Here’s why the Baby Bunting (ASX:BBN) share price has dived 5% in 2 days

The pandemic is slowing the company’s expansion plans.

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Key points

  • Baby Bunting share price is down 5.4% since Friday's open
  • This follows the release of the company's half-year results on Friday
  • Shares in the retail company are under pressure despite a dividend boost

The Baby Bunting Group Ltd (ASX: BBN) share price closed lower on Friday, down 3%, following the release of the company’s half year results.

Baby Bunting shares had opened Friday at $5.55 per share, but ended the day trading at $5.27.

At the time of writing, the shares are fetching for $5.25, bringing the loss since Friday’s open to 5.4%.

Below you’ll find the highlights from the company’s results for the half year ending 31 December (H1 FY22).

Baby Bunting share price dips despite dividend bump

  • Total sales of $239.1 million, an increase of 10% from the prior corresponding half year
  • Pro forma earnings before interest, taxes, depreciation and amortisation (EBITDA) increased 18.6% year-on-year to $21.8 million
  • Pro forma net profit before tax (NPAT) of $12.5 million, up 16.4%. on H1 FY21
  • Pro forma earnings per share (EPS) growth of 15.4%
  • Interim dividend of 6.6 cents per share, fully franked up 13.8% from H1 FY21

What else happened during the half year?

Alongside its pro forma NPAT lift of 16.4%, Baby Bunting also reported a 12.2% increase in statutory NPAT to $8.1 million. Statutory figures include items like employee equity incentive expenses and the “significant costs associated with business transformation projects”.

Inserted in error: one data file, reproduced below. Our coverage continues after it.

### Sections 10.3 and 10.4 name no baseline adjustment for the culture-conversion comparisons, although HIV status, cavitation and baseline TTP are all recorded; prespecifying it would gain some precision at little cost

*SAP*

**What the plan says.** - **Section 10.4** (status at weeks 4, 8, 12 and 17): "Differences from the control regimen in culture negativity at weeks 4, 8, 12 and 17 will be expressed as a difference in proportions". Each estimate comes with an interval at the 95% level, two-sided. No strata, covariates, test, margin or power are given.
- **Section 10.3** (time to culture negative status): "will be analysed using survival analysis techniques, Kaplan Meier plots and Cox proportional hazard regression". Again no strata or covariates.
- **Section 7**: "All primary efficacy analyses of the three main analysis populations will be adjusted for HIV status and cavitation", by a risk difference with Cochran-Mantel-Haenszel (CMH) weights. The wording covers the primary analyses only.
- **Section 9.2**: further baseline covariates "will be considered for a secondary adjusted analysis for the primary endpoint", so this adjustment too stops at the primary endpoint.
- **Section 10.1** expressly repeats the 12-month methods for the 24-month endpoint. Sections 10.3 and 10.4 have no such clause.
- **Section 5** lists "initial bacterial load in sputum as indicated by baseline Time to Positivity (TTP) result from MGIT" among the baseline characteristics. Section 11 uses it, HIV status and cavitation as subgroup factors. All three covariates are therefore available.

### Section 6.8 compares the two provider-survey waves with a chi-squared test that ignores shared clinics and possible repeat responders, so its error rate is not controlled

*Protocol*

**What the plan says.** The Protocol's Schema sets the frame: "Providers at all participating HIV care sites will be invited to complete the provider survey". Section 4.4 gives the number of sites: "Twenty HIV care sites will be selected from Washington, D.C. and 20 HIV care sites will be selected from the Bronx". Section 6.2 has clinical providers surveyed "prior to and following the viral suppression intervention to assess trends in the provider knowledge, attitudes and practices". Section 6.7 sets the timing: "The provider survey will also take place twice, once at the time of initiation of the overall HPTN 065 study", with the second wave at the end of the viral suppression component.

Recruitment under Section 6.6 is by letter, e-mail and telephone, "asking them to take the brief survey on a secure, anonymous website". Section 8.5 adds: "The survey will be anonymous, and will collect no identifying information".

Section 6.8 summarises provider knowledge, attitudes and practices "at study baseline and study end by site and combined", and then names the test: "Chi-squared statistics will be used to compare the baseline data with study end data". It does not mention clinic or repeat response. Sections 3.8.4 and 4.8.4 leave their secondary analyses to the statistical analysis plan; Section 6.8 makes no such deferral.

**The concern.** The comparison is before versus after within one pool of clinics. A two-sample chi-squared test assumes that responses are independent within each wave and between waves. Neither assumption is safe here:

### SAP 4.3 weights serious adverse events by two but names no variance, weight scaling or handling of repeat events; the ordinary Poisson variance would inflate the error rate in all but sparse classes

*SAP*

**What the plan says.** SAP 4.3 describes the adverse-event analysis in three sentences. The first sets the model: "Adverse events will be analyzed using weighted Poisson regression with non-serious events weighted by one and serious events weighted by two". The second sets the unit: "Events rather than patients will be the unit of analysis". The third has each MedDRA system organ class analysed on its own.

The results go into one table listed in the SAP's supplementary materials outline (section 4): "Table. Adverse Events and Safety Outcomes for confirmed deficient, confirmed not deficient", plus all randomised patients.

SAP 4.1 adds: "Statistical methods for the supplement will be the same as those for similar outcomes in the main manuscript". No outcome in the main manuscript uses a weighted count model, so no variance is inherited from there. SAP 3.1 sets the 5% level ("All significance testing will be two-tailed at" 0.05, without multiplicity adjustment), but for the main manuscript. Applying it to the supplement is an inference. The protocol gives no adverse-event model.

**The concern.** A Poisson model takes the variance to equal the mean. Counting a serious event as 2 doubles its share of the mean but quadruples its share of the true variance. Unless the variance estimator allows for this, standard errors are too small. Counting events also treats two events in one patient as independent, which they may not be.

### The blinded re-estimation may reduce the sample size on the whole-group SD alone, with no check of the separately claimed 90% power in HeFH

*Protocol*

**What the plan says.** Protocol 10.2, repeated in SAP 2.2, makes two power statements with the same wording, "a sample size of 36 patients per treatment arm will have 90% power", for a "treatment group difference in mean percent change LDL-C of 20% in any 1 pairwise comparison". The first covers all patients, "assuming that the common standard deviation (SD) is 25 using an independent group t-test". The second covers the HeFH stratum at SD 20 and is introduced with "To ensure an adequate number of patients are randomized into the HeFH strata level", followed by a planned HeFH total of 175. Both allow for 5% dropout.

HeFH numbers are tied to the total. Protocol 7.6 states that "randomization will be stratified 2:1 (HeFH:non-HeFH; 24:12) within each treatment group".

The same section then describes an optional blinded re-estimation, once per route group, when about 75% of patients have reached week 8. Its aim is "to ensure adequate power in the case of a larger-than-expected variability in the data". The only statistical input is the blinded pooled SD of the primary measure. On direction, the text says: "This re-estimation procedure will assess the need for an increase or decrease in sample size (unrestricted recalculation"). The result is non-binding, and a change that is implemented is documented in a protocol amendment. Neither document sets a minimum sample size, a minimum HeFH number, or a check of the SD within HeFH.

Digital sales also continued to grow at the company, representing 23.8% of total sales, up from 19.7% in H1 FY21.

The Baby Bunting share price may be coming under some pressure with the 1.25% reported increase in its cost of doing business (on a pro forma basis).

The company cited its investments in the new National Distribution Centre and one-off establishment costs for New Zealand, along with $500,000 of COVID-related costs, for bringing the cost of doing business to 30.2% of sales for the year.

What did management say?

Commenting on the results, Baby Bunting’s CEO Matt Spencer said:

Baby Bunting had an exceptional first half in what were, again, some challenging conditions. Through great work by the Baby Bunting team, we achieved record sales and grew gross profit, without compromising value to the consumer. This contributed to a significant growth in NPAT…

Our store performance was supported by our strengthened digital offer, including click and collect and online sales.

What’s next?

After opening news stores during the half in New South Wales, Victoria and Queensland, bringing the total number of stores to 64, Baby Bunting plans to open 2 or 3 more stores in the current half year. It eventually aims to have more than 100 stores across Australia.

The first Baby Bunting store in New Zealand is facing delays from the ongoing pandemic. That opening is now expected to occur early in the 2023 financial year.

Looking ahead, Spencer said:

Baby Bunting remains focused on executing its strategy of growing market share. We will continue to leverage our investments in our transformation program and growing our product range including exclusive relationships with suppliers and our own private label offering. We will also expand our services business and continue to strengthen our logistics and supply chain capabilities.

The company said that due to ongoing uncertainty caused by COVID-19, it could not currently give specific earnings guidance for FY22.

Baby Bunting share price snapshot

The Baby Bunting share price is down 6.1% so far in the new year. That compares to a year-to-date loss of 4.9% posted by the All Ordinaries Index (ASX: XAO).

The Motley Fool Australia's parent company Motley Fool Holdings Inc. has no position in any of the stocks mentioned. The Motley Fool Australia has recommended Baby Bunting. The Motley Fool has a disclosure policy. This article contains general investment advice only (under AFSL 400691). Authorised by Bruce Jackson.

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